British Work and Pensions Secretary Amber Rudd. (Photo: Agencies)
LONDON, Sept. 7 (Xinhua) -- British Work and Pensions Secretary Amber Rudd resigned on Saturday and quit the Conservative party, dealing one more blow to Prime Minister Boris Johnson, who is fighting an uphill battle to keep his Brexit plan intact despite strong criticism from his own party, opposition and the parliament.
In announcing her resignation, Rudd said she cannot "stand by" while "loyal moderate Conservatives are expelled" for defying Johnson's government over Brexit.
Rudd, who said her resignation had been "a difficult decision," described the sacking of 21 Tory MPs on Tuesday for rebelling in the parliamentary vote on Brexit as an "assault on decency and democracy."
Over the past days, the prime minister suffered several defeat in parliament as MPs voted to reject his bid for an early election, and passed a bill designed to block a no-deal Brexit.
A bill requiring the prime minister to ask for an extension to Brexit to avoid a no-deal Brexit on Oct. 31 is set to gain royal assent.
In her resignation letter to the prime minister, Rudd said, "I joined your cabinet in good faith: accepting that 'No Deal' had to be on the table, because it was the means by which we would have the best chance of achieving a new deal to leave on 31 October."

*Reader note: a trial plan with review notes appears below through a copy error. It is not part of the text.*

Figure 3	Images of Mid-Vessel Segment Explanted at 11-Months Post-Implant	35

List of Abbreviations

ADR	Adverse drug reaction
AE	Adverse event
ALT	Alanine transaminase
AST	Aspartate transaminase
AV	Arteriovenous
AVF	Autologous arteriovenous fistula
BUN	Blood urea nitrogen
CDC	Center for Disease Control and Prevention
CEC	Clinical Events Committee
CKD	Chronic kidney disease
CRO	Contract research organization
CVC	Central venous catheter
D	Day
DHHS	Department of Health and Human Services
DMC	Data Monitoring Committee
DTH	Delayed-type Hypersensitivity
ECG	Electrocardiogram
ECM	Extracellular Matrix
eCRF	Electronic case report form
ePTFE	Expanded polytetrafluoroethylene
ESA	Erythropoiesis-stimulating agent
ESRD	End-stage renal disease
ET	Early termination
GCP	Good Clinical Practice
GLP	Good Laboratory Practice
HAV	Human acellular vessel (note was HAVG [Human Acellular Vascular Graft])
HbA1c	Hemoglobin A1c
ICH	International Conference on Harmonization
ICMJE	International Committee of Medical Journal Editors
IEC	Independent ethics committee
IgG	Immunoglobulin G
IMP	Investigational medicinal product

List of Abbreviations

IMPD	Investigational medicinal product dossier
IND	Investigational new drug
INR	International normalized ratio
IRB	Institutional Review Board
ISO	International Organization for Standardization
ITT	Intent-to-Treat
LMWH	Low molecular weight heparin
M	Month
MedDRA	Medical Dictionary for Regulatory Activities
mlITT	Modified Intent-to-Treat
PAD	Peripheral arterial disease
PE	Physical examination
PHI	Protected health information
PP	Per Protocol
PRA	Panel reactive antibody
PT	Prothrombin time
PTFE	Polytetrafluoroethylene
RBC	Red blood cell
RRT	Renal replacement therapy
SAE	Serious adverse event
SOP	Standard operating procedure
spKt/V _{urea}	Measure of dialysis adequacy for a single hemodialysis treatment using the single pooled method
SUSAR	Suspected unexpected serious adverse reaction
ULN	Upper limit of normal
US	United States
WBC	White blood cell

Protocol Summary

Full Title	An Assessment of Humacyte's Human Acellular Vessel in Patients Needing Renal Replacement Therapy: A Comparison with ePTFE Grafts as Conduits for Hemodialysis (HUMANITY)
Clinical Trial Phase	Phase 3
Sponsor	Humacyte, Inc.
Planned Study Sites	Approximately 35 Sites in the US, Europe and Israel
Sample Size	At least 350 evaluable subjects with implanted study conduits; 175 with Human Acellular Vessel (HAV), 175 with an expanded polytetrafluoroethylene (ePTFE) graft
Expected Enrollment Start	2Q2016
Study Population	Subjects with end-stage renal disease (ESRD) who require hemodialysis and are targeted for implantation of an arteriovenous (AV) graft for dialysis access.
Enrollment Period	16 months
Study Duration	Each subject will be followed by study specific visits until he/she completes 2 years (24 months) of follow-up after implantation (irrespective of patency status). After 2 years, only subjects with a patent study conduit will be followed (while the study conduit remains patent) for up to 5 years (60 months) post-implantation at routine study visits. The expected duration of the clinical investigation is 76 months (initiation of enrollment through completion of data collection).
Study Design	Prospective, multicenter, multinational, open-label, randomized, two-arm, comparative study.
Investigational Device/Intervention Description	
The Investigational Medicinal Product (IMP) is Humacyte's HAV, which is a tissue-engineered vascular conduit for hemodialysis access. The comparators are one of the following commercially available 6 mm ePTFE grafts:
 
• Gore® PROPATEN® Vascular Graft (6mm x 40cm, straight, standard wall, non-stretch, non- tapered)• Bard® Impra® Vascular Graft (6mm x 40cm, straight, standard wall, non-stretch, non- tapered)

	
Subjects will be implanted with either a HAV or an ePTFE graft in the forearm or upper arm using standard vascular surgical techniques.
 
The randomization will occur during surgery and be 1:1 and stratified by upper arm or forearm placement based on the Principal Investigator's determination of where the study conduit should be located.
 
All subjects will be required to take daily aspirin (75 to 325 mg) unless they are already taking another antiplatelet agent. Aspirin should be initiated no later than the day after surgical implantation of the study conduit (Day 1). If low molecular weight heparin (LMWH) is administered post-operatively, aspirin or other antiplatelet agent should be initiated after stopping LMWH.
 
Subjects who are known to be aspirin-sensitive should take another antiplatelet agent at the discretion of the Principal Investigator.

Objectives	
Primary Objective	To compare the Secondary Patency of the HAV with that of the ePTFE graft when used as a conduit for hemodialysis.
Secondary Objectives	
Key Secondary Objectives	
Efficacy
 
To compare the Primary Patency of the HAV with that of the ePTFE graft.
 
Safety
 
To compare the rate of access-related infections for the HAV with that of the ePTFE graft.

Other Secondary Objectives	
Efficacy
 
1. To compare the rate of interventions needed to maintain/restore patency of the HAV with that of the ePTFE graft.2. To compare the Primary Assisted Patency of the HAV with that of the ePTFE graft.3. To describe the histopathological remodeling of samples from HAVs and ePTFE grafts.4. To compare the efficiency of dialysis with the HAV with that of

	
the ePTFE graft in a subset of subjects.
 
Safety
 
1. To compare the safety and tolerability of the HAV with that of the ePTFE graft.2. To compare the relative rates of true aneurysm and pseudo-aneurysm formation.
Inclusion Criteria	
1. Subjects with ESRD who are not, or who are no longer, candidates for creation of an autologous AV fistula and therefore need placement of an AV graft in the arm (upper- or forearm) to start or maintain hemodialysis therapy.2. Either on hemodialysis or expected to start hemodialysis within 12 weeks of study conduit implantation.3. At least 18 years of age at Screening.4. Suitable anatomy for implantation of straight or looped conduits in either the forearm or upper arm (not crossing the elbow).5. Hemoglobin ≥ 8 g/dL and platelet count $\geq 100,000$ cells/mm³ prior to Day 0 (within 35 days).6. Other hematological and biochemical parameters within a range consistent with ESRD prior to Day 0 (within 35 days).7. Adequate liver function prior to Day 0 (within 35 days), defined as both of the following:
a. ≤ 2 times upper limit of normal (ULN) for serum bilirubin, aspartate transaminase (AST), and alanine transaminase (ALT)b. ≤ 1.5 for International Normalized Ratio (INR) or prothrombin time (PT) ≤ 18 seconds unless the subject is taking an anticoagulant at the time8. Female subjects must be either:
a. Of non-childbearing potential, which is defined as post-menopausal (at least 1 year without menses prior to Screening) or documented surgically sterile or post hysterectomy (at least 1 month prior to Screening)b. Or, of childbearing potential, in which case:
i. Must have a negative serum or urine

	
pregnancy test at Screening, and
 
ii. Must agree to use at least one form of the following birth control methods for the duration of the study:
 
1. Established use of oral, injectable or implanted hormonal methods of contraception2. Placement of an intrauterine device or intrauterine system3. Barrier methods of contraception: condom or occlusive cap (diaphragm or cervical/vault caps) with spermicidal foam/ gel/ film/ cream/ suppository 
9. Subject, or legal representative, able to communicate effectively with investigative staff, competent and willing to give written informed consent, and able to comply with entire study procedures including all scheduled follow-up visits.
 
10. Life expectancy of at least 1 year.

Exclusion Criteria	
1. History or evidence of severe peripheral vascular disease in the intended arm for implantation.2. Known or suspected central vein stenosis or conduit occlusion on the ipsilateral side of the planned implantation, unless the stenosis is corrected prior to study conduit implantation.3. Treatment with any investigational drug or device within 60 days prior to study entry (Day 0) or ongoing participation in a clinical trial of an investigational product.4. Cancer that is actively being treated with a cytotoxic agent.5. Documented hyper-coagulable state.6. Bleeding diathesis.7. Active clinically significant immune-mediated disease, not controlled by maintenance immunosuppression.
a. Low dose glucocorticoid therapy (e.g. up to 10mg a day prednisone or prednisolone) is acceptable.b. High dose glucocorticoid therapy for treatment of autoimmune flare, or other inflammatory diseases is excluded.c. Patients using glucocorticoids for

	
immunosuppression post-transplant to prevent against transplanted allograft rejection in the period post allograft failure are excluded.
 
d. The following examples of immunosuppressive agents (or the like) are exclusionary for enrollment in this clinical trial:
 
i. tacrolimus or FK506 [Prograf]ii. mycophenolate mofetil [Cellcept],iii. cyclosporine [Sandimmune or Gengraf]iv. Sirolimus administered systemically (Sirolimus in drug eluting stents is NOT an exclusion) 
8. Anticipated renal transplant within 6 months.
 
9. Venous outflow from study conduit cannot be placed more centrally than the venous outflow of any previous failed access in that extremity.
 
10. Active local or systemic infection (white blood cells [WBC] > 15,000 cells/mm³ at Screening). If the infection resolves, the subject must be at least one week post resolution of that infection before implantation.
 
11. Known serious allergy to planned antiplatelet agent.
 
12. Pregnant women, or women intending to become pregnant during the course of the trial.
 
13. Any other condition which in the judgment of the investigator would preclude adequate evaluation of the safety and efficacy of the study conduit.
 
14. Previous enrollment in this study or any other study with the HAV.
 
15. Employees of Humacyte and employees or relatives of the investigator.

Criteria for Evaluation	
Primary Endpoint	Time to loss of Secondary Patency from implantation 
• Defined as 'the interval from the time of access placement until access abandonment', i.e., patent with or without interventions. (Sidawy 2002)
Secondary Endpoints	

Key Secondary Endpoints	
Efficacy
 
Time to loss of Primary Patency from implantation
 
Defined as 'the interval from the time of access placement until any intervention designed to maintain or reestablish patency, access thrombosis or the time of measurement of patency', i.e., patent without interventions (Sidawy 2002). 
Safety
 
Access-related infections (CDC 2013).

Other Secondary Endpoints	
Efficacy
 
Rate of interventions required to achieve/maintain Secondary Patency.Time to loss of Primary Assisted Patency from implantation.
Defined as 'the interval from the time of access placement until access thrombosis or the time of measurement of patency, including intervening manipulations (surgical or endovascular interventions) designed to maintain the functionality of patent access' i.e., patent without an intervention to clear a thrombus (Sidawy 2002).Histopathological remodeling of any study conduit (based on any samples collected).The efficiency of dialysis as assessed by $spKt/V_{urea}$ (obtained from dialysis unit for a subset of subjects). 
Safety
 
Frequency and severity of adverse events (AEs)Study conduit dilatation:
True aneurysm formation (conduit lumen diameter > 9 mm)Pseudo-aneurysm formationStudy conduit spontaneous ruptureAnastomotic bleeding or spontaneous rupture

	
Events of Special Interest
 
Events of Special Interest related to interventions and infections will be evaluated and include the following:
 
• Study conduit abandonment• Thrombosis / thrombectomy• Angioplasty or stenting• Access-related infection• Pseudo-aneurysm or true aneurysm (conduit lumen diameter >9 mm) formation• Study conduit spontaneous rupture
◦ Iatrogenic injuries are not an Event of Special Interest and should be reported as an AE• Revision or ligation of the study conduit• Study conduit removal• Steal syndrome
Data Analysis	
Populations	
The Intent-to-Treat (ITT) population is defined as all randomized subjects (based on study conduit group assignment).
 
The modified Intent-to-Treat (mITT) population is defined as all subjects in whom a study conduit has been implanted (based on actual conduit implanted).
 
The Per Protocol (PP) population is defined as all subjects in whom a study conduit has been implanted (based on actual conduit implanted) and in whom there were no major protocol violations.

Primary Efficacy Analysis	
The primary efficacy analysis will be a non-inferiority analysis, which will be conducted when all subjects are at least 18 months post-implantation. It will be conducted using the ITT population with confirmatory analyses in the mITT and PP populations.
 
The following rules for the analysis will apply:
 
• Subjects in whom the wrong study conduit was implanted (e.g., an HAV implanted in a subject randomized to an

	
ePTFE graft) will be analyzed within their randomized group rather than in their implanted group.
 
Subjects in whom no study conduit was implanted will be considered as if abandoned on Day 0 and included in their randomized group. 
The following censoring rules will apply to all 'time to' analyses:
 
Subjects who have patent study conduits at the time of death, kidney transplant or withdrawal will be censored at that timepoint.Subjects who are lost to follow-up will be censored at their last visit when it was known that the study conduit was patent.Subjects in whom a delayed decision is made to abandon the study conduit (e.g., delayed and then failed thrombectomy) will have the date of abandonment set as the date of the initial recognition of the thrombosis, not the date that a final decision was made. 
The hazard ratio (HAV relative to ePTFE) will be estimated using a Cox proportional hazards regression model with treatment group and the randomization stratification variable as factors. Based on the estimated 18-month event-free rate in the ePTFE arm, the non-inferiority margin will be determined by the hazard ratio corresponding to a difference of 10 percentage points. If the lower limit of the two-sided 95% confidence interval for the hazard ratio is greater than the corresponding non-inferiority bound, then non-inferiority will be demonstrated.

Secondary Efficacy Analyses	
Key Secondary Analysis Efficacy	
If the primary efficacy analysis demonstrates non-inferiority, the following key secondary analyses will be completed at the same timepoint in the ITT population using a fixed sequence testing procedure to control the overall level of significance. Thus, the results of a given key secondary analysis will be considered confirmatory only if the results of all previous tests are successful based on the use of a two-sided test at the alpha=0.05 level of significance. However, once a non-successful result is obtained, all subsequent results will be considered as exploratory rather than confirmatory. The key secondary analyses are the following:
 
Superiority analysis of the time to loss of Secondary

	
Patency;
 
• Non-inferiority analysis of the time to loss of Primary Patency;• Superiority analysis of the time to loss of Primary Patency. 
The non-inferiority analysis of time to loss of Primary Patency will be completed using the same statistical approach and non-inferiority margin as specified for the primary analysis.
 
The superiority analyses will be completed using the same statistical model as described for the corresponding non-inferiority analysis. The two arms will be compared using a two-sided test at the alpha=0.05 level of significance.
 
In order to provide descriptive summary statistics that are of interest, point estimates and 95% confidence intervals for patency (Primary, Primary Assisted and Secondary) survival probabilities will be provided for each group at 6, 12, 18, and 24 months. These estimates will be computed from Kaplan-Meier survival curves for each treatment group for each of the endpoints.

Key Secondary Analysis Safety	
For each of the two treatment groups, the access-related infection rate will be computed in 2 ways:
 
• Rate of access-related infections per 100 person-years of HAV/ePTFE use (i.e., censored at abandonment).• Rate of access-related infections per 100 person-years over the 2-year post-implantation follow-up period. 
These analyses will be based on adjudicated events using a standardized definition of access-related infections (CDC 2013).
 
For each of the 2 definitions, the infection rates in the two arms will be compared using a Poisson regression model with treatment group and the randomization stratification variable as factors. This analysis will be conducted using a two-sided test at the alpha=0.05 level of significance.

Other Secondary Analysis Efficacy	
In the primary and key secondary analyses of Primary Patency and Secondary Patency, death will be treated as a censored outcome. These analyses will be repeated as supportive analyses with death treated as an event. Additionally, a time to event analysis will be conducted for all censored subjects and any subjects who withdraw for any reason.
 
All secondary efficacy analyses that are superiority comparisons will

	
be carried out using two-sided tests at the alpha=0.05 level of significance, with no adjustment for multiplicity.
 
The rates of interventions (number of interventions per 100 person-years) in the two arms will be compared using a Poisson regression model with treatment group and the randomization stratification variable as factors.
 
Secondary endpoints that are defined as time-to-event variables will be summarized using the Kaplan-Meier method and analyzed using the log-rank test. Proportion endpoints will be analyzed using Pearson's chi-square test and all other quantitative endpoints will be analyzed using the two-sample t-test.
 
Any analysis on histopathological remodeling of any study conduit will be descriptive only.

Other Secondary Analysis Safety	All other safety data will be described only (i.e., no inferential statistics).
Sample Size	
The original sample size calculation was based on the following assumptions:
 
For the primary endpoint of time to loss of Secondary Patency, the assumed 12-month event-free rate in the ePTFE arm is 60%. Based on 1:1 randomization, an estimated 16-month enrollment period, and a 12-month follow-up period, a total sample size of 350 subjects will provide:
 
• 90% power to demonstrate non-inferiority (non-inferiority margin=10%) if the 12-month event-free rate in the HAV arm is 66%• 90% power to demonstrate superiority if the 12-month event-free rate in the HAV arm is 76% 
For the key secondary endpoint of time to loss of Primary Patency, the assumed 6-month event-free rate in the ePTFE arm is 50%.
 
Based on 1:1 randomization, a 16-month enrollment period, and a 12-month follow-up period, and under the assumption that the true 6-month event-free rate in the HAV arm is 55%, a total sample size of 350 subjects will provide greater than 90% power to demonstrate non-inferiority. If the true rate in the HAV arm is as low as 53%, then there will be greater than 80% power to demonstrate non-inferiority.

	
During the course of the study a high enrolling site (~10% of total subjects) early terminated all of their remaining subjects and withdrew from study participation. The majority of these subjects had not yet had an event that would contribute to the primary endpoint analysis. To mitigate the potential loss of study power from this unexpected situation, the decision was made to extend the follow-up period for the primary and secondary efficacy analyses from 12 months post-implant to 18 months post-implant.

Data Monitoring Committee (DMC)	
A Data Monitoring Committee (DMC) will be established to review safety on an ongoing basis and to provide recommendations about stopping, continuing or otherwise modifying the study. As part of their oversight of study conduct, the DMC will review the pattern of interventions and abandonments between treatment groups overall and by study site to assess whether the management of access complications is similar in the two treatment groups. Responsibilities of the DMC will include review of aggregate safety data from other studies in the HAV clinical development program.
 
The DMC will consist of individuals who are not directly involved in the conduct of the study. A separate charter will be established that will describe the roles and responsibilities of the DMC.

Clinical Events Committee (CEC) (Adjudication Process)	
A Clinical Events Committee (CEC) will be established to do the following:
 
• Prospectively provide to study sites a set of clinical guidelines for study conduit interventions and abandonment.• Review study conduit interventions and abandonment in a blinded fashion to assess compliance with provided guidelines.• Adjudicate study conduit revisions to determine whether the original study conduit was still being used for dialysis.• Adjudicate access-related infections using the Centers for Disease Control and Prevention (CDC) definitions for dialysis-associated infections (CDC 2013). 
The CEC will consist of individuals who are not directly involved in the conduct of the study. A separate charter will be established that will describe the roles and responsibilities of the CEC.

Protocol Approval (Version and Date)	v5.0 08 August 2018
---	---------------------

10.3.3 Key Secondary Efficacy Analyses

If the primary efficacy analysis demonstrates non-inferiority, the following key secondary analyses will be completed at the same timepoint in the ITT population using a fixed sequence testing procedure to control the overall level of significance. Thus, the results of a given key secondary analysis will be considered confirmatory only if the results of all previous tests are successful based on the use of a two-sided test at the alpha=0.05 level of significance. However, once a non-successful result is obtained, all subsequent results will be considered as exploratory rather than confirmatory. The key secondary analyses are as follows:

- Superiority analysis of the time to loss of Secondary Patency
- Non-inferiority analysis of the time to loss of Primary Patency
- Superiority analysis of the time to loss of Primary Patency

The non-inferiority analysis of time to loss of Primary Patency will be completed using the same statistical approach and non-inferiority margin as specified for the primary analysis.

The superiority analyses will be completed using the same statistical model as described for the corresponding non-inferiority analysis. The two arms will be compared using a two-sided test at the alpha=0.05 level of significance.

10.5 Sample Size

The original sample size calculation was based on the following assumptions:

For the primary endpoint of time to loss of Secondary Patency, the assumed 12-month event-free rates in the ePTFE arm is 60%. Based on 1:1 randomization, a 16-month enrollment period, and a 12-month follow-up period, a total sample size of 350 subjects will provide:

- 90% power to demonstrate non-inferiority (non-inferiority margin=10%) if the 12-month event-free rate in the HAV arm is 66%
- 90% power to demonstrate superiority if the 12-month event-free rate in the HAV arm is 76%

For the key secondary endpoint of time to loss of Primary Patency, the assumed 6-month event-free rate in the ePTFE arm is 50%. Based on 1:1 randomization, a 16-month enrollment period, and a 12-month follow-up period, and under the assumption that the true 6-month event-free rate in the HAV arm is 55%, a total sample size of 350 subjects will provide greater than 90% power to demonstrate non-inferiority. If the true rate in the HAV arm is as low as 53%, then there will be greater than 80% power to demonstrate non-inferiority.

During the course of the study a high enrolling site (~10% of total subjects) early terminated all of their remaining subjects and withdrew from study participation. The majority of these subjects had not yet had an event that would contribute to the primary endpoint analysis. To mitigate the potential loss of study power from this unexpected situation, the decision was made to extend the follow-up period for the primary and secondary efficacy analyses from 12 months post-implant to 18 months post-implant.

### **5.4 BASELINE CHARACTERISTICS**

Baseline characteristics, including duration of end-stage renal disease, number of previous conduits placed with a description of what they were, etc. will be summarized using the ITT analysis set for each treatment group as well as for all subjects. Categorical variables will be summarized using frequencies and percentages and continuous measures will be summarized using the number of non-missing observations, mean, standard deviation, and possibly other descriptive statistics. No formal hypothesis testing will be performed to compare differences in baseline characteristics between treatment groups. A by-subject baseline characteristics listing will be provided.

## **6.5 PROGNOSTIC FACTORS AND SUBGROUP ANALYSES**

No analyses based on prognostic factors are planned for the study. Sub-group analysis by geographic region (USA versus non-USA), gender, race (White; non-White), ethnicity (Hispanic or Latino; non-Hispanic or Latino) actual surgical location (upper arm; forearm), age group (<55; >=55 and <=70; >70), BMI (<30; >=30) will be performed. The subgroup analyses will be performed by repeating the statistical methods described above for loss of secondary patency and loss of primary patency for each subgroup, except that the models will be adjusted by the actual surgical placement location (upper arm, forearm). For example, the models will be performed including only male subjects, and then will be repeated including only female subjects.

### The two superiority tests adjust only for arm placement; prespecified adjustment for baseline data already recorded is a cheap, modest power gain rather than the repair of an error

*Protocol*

"However I no longer believe leaving with a deal is the government's main objective," she added.
The resignation was announced as MPs, including Tories expelled from the party, are preparing legal action in case the prime minister refuses to seek a delay to Brexit.
Johnson said that he would "rather be dead in the ditch" than ask the European Union (EU) for "another pointless delay" of the UK departure from the regional bloc.
He vowed to take his country out of the EU on Oct. 31 with or without a deal.
During the past week, the prime minister also saw his younger brother, Jo Johnson, resign from government.
Johnson's decision to prorogue -- suspend -- parliament next week ahead of a Queen's Speech on Oct. 14 is also being challenged in the courts in Scotland and Northern Ireland.